Presented by: Robrecht De Schreye
Proportions of patients will receive aggressive curative treatment close to the end of life. To evaluate to what extent end-of-life cancer care is appropriate or inappropriate within a health care system, population-level quality indicators can be used. We previously validated a set of indicators to measure appropriateness of end-of-life care for people with cancer using routinely collected population-level administrative data. The results can be used to support public health policy.
Aim: To measure appropriateness and inappropriateness of end-of-life care in people dying from cancer on a population level.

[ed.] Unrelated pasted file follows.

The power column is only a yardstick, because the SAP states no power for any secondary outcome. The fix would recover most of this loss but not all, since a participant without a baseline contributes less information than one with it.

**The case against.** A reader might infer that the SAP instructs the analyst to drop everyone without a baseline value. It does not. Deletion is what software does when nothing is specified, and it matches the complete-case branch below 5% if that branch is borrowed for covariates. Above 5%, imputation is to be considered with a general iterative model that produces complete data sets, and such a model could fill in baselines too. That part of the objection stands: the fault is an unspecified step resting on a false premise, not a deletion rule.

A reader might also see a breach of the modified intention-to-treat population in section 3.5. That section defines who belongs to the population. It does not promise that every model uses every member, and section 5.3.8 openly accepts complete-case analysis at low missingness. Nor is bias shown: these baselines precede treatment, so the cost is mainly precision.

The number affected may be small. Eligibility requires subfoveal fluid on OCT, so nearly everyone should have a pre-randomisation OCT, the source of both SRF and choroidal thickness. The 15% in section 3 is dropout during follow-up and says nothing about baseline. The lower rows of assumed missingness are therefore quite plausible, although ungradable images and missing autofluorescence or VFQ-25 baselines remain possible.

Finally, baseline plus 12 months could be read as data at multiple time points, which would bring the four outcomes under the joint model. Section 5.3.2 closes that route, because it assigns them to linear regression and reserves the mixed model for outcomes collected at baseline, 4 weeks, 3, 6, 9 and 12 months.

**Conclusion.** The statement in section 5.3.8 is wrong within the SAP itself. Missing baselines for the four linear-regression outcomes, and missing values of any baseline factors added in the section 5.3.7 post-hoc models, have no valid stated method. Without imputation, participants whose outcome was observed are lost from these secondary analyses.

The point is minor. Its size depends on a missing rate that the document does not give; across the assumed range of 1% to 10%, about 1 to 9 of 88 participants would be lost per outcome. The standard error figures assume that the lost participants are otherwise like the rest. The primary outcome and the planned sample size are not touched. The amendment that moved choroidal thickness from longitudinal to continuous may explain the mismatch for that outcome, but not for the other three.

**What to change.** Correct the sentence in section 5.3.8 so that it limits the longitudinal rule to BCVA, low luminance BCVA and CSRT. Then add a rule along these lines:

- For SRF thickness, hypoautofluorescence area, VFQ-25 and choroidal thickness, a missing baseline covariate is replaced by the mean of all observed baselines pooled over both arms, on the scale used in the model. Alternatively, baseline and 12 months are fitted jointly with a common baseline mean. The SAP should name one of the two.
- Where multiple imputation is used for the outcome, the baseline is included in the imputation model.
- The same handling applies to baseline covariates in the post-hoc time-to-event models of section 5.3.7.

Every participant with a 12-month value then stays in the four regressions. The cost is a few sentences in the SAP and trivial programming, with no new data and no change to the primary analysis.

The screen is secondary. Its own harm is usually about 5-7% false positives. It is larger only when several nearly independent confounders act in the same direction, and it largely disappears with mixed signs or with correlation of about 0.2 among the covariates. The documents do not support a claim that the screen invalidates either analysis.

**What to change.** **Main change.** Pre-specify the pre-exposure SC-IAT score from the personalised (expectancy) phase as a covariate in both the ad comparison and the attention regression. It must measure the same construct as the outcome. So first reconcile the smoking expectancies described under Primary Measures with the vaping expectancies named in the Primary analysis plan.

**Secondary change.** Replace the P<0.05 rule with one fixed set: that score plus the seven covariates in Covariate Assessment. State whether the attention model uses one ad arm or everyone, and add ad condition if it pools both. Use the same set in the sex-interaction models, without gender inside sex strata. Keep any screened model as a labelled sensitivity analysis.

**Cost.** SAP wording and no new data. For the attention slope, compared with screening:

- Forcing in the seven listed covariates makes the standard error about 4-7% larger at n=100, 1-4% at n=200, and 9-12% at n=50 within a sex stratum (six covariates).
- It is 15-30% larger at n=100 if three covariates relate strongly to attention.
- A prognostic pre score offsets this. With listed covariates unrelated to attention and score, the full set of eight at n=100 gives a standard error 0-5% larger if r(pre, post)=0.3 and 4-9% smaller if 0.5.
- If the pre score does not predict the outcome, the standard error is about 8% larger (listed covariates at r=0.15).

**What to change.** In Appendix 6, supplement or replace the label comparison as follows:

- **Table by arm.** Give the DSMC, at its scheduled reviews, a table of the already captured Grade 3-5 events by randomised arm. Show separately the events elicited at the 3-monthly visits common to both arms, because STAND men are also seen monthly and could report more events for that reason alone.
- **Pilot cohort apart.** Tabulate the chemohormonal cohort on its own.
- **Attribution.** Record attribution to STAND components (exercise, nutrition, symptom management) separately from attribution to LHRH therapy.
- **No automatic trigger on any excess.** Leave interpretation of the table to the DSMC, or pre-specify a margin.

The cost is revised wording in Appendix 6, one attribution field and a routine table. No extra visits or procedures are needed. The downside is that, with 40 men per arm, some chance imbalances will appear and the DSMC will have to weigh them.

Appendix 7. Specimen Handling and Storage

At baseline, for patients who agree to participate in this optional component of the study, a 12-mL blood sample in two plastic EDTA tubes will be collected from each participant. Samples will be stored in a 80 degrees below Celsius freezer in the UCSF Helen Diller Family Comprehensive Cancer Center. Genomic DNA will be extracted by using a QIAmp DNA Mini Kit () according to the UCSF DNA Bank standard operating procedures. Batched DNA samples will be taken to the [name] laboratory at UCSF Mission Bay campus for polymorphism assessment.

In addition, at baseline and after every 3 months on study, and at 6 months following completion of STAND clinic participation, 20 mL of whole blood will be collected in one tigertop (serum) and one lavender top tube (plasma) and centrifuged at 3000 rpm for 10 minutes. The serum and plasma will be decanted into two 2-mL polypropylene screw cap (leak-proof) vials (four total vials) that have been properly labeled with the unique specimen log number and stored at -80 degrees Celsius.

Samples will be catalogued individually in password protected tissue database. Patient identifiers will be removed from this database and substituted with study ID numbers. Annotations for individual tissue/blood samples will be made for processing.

We link together 7 major Belgian routinely collected administrative databases with full-population information on health care use, cancer diagnostics and social, demographic and socio-economic variables. Indicators of appropriate and inappropriate end-of-life cancer care are calculated for the full population of persons dying of cancer based on an indicator set that has previously been validated using a RAND/UCLA appropriateness method.
Multivariable linear regression analysis is used to examine how the different dimensions of inappropriate or appropriate end-of-life cancer care are associated with diagnostic, social, demographic and socio-economic characteristics of the patient.
Results: In 2012 in Belgium, 26,464 (24.54% of all deaths) people died of cancer.
The extent of inappropriate end-of-life care within the Belgian health care system is measured by 14 indicators. Appropriateness of end-of-life cancer care is measured by 10 indicators.